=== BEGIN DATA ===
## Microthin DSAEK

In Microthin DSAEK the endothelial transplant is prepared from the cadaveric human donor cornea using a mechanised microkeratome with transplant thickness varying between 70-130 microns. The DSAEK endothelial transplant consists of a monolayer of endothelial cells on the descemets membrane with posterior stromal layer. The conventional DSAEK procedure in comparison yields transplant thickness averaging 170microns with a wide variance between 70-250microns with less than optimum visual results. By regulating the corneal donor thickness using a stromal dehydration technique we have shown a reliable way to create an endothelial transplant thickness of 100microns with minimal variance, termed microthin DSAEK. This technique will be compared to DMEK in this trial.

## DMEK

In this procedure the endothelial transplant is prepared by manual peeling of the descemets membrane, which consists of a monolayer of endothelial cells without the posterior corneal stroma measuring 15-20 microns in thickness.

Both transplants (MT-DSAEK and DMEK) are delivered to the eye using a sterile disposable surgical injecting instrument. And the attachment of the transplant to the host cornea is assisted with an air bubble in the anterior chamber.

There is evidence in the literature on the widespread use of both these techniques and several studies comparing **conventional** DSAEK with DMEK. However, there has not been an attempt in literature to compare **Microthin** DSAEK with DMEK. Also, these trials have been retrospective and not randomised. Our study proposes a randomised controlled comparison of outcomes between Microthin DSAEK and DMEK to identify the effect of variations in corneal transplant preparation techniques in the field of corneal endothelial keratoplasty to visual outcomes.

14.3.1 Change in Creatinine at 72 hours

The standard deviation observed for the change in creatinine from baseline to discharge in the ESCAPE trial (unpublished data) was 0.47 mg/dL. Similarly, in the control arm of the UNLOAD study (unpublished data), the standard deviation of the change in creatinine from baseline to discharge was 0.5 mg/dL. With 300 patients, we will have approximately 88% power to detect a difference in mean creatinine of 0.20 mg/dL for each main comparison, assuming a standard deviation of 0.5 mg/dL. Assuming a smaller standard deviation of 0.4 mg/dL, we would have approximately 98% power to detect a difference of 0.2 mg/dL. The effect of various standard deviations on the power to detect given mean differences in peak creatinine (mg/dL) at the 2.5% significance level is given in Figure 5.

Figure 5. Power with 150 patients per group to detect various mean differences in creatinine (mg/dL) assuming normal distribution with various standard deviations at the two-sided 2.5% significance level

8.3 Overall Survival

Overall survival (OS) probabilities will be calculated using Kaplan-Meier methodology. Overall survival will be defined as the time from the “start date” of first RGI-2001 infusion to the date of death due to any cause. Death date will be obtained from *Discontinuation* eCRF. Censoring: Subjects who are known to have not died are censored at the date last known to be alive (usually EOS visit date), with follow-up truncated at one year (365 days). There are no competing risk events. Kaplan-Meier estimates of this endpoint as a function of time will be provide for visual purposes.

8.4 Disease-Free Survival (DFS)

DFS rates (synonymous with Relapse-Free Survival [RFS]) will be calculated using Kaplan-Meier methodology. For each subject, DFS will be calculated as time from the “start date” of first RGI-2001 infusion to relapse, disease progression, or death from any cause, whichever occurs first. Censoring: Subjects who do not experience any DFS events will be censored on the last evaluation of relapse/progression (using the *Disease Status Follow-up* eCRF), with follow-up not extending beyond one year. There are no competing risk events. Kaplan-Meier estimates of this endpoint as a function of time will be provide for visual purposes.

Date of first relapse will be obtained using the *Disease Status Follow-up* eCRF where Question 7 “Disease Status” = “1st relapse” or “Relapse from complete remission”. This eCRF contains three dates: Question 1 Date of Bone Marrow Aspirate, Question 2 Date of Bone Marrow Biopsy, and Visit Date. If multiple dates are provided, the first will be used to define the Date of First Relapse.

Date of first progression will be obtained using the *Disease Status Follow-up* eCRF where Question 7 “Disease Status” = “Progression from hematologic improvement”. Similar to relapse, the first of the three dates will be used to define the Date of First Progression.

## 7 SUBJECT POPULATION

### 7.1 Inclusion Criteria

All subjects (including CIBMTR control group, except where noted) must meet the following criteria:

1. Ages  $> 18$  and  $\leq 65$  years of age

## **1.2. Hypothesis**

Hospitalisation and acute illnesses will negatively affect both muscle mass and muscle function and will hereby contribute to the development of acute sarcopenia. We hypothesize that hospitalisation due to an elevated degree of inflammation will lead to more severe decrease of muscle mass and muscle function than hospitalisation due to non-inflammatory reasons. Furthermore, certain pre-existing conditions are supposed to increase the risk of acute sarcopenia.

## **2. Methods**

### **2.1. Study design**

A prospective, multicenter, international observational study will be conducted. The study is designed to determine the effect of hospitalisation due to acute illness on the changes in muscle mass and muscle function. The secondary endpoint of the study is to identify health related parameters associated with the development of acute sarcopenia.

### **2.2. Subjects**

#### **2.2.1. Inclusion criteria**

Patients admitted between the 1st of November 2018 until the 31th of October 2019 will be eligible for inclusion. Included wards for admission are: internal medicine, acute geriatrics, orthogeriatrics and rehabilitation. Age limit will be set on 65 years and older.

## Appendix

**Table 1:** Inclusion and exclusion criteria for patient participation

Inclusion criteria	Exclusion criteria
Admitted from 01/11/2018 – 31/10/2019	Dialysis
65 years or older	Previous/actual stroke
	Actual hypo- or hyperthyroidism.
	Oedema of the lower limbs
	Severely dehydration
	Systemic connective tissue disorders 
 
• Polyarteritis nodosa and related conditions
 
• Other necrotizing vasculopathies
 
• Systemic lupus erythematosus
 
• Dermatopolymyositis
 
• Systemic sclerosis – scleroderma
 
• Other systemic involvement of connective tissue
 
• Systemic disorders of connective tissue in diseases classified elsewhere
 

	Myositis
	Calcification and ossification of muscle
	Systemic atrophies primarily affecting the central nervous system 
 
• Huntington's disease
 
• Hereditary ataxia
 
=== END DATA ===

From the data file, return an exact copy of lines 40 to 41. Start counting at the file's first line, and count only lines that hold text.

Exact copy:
• Dermatopolymyositis
 
• Systemic sclerosis – scleroderma
 